Those are two different things, a badly written article failing to communicate a theory well on the one hand and and a bad theory on the other hand. I wrote the comment because of the former so that people coming to the comments first can decide to not read the article if they believe my comment. And while I tend to dismiss the idea of time being fundamentally linked to brains because of what I know and don't know about the inner workings of the universe, I did not express any opinion about the theory itself because the article left me pretty clueless what exactly the theory is and I also did not dig any further, for example read the actual paper.


Want to fill us in?


I can not, I am just an interested layman. I know enough to recognize the article as badly written, I know not enough to provide something better. I can not even point you to further resource because frankly I was unable to figure out what the central idea of the discussed research was supposed to be. At best I can suggest to try to read the actual paper but I didn't myself.


As a physicist, all this talk about the "meaning of time" (which has been going on for centuries and in the modern form for decades) seems completely meaningless. This article, as far as I can discern, makes no scientific claims or arguments and has no measurable consequences. I guess it might be good material for drunken conversations if you like passing time that way, but I don't really see any other use for it.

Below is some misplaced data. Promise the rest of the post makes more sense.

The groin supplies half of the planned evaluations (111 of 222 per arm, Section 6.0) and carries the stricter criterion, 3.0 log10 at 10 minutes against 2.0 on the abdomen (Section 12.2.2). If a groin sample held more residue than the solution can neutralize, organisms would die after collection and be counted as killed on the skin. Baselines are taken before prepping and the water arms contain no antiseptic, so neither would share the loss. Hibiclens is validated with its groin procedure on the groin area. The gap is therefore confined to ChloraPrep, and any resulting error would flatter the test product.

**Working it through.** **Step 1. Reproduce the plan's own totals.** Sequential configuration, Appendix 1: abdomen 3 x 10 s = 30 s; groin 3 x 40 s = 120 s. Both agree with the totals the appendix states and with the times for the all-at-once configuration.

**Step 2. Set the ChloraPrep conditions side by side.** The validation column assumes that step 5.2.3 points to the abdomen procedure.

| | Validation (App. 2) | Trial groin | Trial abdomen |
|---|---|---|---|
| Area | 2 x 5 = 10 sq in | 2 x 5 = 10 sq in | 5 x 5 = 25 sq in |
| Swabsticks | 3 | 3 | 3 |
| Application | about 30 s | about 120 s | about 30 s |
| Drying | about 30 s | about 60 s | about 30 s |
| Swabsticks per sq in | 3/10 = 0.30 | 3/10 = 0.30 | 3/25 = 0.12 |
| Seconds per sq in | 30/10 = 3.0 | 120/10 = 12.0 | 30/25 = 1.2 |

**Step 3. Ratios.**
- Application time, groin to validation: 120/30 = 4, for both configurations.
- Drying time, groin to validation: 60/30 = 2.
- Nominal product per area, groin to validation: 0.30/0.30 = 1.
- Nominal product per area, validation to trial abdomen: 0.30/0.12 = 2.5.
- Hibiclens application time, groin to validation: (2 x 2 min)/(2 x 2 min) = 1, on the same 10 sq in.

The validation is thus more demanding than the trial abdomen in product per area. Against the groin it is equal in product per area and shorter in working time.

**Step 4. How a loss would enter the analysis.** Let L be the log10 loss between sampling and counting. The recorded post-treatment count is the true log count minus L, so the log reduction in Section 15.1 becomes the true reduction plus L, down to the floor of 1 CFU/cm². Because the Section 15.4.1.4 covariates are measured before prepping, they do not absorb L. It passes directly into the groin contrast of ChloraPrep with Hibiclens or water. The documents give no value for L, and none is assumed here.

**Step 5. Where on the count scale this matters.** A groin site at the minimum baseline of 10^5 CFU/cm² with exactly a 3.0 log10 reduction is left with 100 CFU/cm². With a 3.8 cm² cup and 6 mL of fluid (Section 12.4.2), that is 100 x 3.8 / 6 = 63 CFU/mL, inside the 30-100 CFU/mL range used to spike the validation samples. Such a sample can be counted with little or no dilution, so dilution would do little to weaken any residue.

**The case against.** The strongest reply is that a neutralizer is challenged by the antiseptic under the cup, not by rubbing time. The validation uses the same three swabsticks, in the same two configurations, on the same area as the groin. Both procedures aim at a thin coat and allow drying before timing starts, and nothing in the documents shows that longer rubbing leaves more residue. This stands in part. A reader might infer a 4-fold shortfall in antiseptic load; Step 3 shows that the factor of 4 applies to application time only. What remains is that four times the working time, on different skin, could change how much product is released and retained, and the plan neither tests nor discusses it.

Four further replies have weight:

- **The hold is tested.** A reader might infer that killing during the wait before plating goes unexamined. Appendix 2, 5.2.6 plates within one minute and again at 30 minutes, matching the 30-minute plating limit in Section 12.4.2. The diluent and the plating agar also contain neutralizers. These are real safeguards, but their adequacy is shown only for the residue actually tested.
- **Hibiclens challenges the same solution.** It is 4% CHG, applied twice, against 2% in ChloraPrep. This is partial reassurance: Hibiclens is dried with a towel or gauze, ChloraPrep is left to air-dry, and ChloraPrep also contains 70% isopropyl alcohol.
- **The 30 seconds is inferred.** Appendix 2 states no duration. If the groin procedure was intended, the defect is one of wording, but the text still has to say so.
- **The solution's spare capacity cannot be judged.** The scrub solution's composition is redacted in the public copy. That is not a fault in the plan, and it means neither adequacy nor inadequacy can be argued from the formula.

Agreed.

During such a drunken conversation I'd simply say "so when a car hits me because I misjudged the right moment to cross over, the pain is only in my head and it doesn't exist?" and would laugh.

That's exactly how much value I see in this article. It says absolutely nothing of substance. It doesn't even have philosophical value.


> During such a drunken conversation I'd simply say "so when a car hits me because I misjudged the right moment to cross over, the pain is only in my head and it doesn't exist?" and would laugh.

Well. The physical pain would indeed only exist in your head and your head only :).

/pour me another.


Touche.

/winks and raises a glass.